Schaeffer Cox

File photo

Former Fairbanks-based militia-leader and convicted federal felon Schaeffer Cox saw his prison sentence reduced from 27 years to 188 months — roughly 15 and a half years — on Tuesday at the conclusion of a resentencing hearing held in a federal court in Tacoma, Washington.

The new sentence includes the eight years that Cox already has served. According to Assistant U.S. Attorney Steve Skrocki, a key factor in Judge Robert J. Bryan’s decision to reduce the sentence was the 2017 reversal of Cox’s conviction for soliciting murder — which also was the impetus for the resentencing hearing.

Cox was a public speaker and organizer in Fairbanks who ran for the Legislature in 2008. He later organized several groups, including a small armed force called the Alaska Peacemakers Militia; a firearms rights group called the Second Amendment Task Force that held large rallies in Fairbanks; and the Alaska Assembly Post, a court convened by Cox in the back of the Fairbanks Denny’s restaurant.

Cox was arrested in 2011, along with a group of his supporters, on charges that they had made plans to kill federal employees, including U.S. Department of Homeland Security employees. An Anchorage jury convicted Cox of multiple crimes, including soliciting and conspiring to commit murder and owning various illegal weapons.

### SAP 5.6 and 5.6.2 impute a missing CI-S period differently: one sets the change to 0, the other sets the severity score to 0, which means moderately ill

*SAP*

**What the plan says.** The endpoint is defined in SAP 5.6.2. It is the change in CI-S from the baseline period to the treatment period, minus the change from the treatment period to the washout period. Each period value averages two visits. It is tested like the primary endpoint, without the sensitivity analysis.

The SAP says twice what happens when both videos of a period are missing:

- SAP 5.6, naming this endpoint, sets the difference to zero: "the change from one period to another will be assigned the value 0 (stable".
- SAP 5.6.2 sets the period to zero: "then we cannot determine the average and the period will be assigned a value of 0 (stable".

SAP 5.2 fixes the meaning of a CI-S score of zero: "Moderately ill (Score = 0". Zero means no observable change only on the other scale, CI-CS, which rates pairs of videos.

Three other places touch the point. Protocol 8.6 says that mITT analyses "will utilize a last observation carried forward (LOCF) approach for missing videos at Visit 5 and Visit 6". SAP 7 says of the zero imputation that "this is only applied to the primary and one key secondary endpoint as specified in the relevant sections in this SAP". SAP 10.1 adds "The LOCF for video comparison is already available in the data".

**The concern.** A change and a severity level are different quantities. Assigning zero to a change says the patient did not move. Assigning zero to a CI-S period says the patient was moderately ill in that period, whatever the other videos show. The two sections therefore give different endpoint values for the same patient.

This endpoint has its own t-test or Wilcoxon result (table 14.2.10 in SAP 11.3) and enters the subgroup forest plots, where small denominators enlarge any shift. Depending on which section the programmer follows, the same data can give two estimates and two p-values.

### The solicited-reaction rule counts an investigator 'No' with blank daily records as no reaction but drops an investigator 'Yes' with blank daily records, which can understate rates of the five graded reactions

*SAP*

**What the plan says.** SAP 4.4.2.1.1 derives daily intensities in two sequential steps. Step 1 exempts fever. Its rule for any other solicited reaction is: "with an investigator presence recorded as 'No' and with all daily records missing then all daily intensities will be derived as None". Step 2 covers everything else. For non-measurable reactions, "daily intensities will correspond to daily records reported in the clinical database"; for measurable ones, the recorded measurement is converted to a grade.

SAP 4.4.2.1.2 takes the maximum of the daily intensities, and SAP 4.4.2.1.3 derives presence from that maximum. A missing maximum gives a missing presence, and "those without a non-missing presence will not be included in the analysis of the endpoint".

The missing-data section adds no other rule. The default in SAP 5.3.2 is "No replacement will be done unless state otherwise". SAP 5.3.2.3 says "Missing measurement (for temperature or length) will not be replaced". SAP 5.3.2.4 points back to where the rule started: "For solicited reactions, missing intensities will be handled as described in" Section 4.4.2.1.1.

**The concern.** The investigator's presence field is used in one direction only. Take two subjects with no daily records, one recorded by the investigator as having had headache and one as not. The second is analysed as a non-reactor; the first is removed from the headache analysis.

The resentencing hearing, which took place Monday and Tuesday, addressed the eight criminal counts on which Cox was convicted. This includes seven counts relating to the possession of illegal weapons and one count of conspiracy to murder federal officials.

A Tuesday court filing states that the judge decided to change Cox's sentence to the following: 60 months for one count of conspiracy to possess unregistered silencers and destructive devices, 120 months on six illegal weapons convictions and 188 months for conspiracy to kill federal officials. All prison time will be served concurrently, which means that Cox's total prison term will be no longer than 188 months.

Skrocki said the government’s position was that Cox should be serving the full prison time imposed originally by the court in 2011 “primarily because he’s shown no remorse or accountability.”

Skrocki noted that key to the judge’s decision was a a 2017 ruling by the 9th U.S. Circuit Court of Appeals overturning Cox’s conviction for soliciting murder.

“He took the reversal of that count heavily into his decision,” Skrocki said.

Cox will not have an option for parole, because there is no parole for federally tried criminals. However, he may not be housed at the maximum-security facility in Terre Haute, Indiana, for the rest of his prison time. According to the filing, the court recommended that Cox be incarcerated at a medium-security federal prison in Sheridan, Oregon. Skrocki said the final decision on where Cox is incarcerated lies with the Bureau of Prisons.

Cox’s new sentence also includes five years of supervised release.

A number of Cox supporters attended the hearing. Skrocki said “more than two dozen” people were at the hearing.

Contact staff writer Alistair Gardiner at 459-7575. Follow him on Twitter: @FDNMoutdoors.